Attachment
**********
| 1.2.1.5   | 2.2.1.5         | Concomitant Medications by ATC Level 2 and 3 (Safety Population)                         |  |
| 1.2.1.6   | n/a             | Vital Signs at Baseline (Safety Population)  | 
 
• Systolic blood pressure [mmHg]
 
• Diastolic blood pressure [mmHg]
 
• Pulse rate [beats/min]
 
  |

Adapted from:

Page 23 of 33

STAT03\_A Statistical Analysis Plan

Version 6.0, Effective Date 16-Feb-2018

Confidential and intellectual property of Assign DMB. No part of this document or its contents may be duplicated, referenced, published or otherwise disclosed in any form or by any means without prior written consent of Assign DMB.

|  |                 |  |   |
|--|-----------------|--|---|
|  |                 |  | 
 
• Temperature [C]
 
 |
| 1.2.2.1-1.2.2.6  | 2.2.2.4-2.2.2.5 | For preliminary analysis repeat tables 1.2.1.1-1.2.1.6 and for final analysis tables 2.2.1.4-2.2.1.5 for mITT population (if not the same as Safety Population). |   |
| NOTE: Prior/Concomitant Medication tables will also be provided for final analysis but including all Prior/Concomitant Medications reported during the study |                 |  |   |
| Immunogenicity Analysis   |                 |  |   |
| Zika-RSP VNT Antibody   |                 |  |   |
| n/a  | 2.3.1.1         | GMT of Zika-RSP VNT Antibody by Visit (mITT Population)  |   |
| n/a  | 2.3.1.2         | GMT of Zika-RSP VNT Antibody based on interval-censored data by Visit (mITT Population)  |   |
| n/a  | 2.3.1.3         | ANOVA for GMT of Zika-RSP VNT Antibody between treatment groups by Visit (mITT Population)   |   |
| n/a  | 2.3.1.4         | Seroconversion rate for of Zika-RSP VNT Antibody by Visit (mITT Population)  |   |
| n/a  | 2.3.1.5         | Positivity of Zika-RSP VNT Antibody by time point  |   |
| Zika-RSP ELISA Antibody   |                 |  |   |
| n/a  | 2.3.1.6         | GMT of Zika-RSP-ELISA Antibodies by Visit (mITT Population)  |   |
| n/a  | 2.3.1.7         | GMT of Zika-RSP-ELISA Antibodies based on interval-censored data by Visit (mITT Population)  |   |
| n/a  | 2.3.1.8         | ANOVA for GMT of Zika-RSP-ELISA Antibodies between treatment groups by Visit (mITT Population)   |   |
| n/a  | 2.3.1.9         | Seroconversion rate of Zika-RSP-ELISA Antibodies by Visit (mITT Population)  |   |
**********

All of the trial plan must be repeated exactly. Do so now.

| 1.2.1.5   | 2.2.1.5         | Concomitant Medications by ATC Level 2 and 3 (Safety Population)                         |  |
| 1.2.1.6   | n/a             | Vital Signs at Baseline (Safety Population)  | 
 
• Systolic blood pressure [mmHg]
 
• Diastolic blood pressure [mmHg]
 
• Pulse rate [beats/min]
 
  |

Adapted from:

Page 23 of 33

STAT03\_A Statistical Analysis Plan

Version 6.0, Effective Date 16-Feb-2018

Confidential and intellectual property of Assign DMB. No part of this document or its contents may be duplicated, referenced, published or otherwise disclosed in any form or by any means without prior written consent of Assign DMB.

|  |                 |  |   |
|--|-----------------|--|---|
|  |                 |  | 
 
• Temperature [C]
 
 |
| 1.2.2.1-1.2.2.6  | 2.2.2.4-2.2.2.5 | For preliminary analysis repeat tables 1.2.1.1-1.2.1.6 and for final analysis tables 2.2.1.4-2.2.1.5 for mITT population (if not the same as Safety Population). |   |
| NOTE: Prior/Concomitant Medication tables will also be provided for final analysis but including all Prior/Concomitant Medications reported during the study |                 |  |   |
| Immunogenicity Analysis   |                 |  |   |
| Zika-RSP VNT Antibody   |                 |  |   |
| n/a  | 2.3.1.1         | GMT of Zika-RSP VNT Antibody by Visit (mITT Population)  |   |
| n/a  | 2.3.1.2         | GMT of Zika-RSP VNT Antibody based on interval-censored data by Visit (mITT Population)  |   |
| n/a  | 2.3.1.3         | ANOVA for GMT of Zika-RSP VNT Antibody between treatment groups by Visit (mITT Population)   |   |
| n/a  | 2.3.1.4         | Seroconversion rate for of Zika-RSP VNT Antibody by Visit (mITT Population)  |   |
| n/a  | 2.3.1.5         | Positivity of Zika-RSP VNT Antibody by time point  |   |
| Zika-RSP ELISA Antibody   |                 |  |   |
| n/a  | 2.3.1.6         | GMT of Zika-RSP-ELISA Antibodies by Visit (mITT Population)  |   |
| n/a  | 2.3.1.7         | GMT of Zika-RSP-ELISA Antibodies based on interval-censored data by Visit (mITT Population)  |   |
| n/a  | 2.3.1.8         | ANOVA for GMT of Zika-RSP-ELISA Antibodies between treatment groups by Visit (mITT Population)   |   |
| n/a  | 2.3.1.9         | Seroconversion rate of Zika-RSP-ELISA Antibodies by Visit (mITT Population)  |   |